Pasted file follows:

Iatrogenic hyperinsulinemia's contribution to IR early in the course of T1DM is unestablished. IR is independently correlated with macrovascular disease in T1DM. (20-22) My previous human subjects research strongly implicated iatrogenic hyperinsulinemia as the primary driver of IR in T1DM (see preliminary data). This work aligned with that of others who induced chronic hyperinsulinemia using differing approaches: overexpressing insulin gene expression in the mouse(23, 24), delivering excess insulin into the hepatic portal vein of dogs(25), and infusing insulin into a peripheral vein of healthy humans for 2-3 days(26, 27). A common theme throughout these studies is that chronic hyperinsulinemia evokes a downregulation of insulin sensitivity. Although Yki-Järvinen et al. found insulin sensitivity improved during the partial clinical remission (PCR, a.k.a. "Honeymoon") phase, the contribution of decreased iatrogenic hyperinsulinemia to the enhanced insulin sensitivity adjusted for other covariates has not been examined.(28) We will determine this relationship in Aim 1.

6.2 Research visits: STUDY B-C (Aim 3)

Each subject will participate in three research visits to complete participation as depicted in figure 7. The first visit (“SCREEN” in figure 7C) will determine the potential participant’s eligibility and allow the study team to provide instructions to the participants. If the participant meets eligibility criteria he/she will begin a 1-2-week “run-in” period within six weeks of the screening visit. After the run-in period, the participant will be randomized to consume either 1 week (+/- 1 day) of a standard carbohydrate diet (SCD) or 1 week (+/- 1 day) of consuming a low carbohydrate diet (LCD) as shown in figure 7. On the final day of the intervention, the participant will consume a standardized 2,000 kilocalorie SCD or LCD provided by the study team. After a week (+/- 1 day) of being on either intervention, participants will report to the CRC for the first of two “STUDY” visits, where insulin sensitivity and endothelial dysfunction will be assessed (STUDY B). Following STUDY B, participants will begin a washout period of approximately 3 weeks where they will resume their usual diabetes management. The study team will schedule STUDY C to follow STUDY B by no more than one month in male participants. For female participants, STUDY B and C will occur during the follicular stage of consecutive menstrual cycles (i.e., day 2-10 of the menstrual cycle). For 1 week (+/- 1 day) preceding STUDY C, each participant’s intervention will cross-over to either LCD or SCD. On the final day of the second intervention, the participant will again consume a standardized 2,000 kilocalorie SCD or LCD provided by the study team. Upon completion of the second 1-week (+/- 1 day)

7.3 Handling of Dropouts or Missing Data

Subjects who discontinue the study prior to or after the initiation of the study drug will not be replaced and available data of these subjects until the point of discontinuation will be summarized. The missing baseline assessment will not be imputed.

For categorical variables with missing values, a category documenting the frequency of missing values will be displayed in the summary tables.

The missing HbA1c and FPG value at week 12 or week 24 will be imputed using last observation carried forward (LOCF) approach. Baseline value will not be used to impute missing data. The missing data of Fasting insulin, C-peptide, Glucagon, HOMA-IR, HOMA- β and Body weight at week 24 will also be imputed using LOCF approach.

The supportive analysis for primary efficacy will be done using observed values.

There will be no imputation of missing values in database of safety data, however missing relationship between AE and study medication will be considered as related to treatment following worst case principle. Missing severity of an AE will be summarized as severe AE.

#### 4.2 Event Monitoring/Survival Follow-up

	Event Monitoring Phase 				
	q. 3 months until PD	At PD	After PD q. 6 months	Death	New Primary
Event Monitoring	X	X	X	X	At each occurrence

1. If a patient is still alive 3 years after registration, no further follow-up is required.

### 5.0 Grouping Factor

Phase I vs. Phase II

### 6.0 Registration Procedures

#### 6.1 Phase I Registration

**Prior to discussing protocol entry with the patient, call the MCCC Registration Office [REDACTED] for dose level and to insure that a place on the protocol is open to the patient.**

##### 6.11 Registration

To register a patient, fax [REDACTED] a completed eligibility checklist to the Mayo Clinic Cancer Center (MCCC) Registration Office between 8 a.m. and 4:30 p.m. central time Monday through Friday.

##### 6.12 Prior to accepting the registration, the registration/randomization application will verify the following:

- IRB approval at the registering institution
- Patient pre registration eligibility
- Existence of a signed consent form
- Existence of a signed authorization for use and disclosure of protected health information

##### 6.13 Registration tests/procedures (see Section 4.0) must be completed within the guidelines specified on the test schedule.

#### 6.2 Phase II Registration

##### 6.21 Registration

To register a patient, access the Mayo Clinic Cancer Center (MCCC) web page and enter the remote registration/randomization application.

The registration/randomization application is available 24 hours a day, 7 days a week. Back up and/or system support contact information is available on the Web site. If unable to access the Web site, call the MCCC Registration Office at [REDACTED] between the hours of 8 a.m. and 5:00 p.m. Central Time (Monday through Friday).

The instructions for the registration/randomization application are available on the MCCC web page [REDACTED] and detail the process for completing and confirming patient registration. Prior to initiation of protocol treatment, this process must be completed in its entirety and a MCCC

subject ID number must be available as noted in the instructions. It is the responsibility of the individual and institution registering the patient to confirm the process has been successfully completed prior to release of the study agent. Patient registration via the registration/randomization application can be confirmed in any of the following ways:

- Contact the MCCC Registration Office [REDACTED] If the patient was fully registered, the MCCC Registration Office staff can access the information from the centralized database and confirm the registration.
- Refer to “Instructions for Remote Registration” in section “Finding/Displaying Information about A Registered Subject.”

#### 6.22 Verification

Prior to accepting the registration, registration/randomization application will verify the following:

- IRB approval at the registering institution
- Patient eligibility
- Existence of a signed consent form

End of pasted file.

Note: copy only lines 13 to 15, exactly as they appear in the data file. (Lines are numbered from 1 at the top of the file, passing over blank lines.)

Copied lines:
Event Monitoring	X	X	X	X	At each occurrence

1. If a patient is still alive 3 years after registration, no further follow-up is required.

### 5.0 Grouping Factor